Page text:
Curly Wee and The Pooka

‘The Pooka and the Fiddler’ is a story told in verse and incorporating traditional Irish music. We recorded it almost ten years ago; here’s how it came about. I was on the ‘phone looking for gigs to add to some dates that we were to play in California. I ended up speaking with Curtis Pendleton from the San Luis Obispo Mozart Festival, whom I’d met at a Western Arts Alliance conference. She had explained that they had a “generous definition of chamber music” at their festival, so I called and I was glad I did. We agreed that Colcannon would do a regular concert, give a talk on some aspect of Irish music and … do a family show. Well, that’s where Aughrim was nearly lost, as they say in Ireland. We’d never had a ‘family show’ per se, even though most of material is family-friendly enough; but nothing designed to appeal to a family audience particularly. But in short order, I agreed to all the conditions, then got off the ‘phone and wondered what to do. For some time the band had been mulling the thought of producing a story/orchestra/Colcannon piece. Well, it was short notice for an orchestration but I had been toying with the idea of a story concerning a pooka. The pooka is a type of supernatural Irish creature that is found in animal form — usually goat; sometimes eagle, dog or other rarer forms. Traditionally, it’s a rather forbidding, even violent creature and prone to being misleading — rather like Trickster in Native American stories. (Not all pookas are that way, though. A well-known pooka in County Westmeath was a donkey that went into people’s houses at night and did housework.) Puck, in Shakespeare’s Midsummer Night’s Dream is a pooka type, and in Ireland a male goat is known as a puck. The medieval characterization of the Devil, with horns and cloven hooves, is based on the old pagan pooka image. 

So, I thought why not write a pooka story and use music that we already played to fill in the story. I decided that the story should be in verse to make it ‘special’ and then I thought that if the story itself were about music — and the different kinds of Irish music — we’d have something to work with. And so, The Pooka and the Fiddler was born.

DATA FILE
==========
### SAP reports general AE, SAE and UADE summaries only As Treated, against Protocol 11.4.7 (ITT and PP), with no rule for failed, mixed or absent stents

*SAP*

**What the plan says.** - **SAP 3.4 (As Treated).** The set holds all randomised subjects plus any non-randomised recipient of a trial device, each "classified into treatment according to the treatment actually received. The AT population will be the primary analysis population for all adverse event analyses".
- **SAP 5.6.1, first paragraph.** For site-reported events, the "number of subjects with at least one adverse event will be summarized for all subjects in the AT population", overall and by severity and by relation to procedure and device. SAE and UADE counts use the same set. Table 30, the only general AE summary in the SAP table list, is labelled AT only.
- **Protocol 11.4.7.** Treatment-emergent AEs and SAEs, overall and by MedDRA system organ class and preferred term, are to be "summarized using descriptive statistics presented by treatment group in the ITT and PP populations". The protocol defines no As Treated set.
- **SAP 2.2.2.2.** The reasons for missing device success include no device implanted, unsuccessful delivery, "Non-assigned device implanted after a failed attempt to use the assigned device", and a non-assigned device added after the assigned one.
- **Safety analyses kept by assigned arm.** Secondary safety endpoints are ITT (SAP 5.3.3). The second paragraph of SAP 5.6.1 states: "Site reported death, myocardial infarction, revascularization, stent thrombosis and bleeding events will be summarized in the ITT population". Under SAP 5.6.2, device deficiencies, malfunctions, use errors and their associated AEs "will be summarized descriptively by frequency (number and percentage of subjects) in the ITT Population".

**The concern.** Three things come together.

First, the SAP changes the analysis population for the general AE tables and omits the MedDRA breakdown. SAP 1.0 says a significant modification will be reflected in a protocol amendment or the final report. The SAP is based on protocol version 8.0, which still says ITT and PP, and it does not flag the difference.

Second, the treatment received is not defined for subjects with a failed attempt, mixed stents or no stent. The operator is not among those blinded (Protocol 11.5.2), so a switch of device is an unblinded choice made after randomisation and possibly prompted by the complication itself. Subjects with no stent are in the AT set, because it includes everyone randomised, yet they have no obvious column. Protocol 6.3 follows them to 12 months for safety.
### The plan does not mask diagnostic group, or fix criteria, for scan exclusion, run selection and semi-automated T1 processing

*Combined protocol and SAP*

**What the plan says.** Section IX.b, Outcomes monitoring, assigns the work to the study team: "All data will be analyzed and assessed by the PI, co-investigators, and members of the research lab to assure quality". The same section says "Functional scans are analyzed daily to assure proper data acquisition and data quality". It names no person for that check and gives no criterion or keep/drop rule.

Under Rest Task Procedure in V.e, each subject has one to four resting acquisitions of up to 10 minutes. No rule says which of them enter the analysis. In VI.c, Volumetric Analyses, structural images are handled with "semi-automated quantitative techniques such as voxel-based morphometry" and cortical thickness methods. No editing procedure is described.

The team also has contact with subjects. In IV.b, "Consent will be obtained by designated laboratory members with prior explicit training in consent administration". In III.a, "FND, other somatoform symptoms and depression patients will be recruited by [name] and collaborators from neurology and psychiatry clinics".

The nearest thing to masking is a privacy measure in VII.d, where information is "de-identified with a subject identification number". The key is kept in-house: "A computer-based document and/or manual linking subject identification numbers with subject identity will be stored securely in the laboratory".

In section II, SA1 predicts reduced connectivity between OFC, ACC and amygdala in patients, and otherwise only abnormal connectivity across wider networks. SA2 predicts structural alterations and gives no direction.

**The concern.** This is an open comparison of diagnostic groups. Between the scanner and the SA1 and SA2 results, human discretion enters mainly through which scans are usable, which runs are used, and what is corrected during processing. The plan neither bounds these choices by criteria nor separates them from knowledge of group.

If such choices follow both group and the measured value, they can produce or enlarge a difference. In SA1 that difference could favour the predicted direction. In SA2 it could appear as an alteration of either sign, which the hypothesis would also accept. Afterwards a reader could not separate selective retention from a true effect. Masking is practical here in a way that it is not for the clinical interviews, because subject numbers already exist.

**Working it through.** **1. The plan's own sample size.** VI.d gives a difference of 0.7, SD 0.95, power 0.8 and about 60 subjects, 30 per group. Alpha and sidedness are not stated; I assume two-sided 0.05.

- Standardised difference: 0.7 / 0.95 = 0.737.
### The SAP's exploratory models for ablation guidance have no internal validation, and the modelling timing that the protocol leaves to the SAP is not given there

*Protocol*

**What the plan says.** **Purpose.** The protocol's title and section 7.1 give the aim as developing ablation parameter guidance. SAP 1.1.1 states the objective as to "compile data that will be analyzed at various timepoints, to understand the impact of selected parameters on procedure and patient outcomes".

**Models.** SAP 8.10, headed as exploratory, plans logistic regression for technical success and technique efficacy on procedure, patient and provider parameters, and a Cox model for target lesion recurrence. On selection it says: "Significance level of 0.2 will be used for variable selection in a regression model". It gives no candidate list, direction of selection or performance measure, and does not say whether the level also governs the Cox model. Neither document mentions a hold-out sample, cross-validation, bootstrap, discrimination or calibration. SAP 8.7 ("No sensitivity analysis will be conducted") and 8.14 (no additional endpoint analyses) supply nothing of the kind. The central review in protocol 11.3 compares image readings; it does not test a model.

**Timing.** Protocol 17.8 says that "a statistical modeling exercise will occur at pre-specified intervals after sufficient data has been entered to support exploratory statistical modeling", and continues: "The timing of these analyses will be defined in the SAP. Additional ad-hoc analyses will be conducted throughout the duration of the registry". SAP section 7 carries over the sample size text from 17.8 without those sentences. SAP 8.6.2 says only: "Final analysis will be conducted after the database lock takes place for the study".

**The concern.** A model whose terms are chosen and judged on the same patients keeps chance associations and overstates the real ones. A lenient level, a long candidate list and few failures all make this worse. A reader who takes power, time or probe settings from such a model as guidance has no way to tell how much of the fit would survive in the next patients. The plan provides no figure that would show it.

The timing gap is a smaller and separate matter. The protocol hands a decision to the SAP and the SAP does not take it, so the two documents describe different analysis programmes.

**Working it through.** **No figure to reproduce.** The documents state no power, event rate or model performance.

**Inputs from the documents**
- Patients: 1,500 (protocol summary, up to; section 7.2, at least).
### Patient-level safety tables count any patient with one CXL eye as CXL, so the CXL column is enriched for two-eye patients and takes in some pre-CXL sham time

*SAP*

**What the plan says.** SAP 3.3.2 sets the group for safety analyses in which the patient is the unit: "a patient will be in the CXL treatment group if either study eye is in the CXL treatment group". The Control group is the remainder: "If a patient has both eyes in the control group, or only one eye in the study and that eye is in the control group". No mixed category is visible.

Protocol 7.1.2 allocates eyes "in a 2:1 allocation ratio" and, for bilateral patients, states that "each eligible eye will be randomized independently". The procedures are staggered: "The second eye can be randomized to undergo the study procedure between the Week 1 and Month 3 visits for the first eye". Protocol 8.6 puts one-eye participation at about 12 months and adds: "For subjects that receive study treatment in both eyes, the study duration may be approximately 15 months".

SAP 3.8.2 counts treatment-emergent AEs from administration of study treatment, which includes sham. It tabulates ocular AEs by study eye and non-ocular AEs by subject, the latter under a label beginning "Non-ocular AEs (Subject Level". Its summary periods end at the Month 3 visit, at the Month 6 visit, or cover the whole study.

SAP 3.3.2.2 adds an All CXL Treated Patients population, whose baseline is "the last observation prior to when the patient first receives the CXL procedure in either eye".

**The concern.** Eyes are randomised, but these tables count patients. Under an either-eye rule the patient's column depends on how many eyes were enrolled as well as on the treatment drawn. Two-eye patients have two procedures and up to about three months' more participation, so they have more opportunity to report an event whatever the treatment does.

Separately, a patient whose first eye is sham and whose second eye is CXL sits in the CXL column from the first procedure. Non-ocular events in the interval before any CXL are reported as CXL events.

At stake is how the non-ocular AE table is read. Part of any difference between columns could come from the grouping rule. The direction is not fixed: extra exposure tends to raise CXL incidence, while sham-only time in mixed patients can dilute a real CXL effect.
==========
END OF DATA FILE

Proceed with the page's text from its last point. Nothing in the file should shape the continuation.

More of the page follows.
Writing the verse was actually pretty easy for me. From my very earliest days I’ve had a love of verse and poetry. I owe this fondness to my father, who was a man possessed of a seemingly infinite store of doggerel, quotations, excerpts from speeches, stanzas of verse, snatches of songs and well-wrought aphorisms. He was likely on any and all occasions to have the mot juste or the wry quotation. From an early age he encouraged me to memorize verse and, when visitors came, would have me recite short poems from Hilaire Belloc’s A Bad Child’s Book of Beasts. One particular piece, The Whale, was my party piece. Another Belloc volume, Cautionary Tales for Children was also a favourite and contained such classics as Matilda Who Told Lies And Was Burned To Death.


And I, like many children of my generation, was a great fan of the comic strip, Curly Wee and Gussie Goose. Indeed, our daily newspaper for many years was the Irish Independent mainly because it ran the daily adventures of that dignified pig and his loyal friend. I have no doubt that my attempts in The Pooka and the Fiddler as well as in Happy as Larry and O’Toole and the Goose, owe a great debt to Belloc and to Maud Budden, who wrote the Curly Wee verse. Roland Clibborn’s illustrations were also hugely charming. I’ve searched for many years to find a Curly Wee anthology but they’re very rare — even though the strip was syndicated in newspapers all over the world — and expensive. 


We often perform The Pooka  live, and are actually going to get a chance to perform it again next summer at the festival where it all got started (now renamed the Mozaic Festival).  After last year's performance at the Durango Celtic Festival our friend Kevin Dawson, of the band Giant's Dance, surprised us with a great illustration of his imagining of one of the scenes in the story. That's it there on the right.


We recorded the Pooka and the Fiddler along with a second story, Happy as Larry. We would love for you to buy the album, of course, but as as special treat for you all this month we're providing a link to a free listen. Enjoy!



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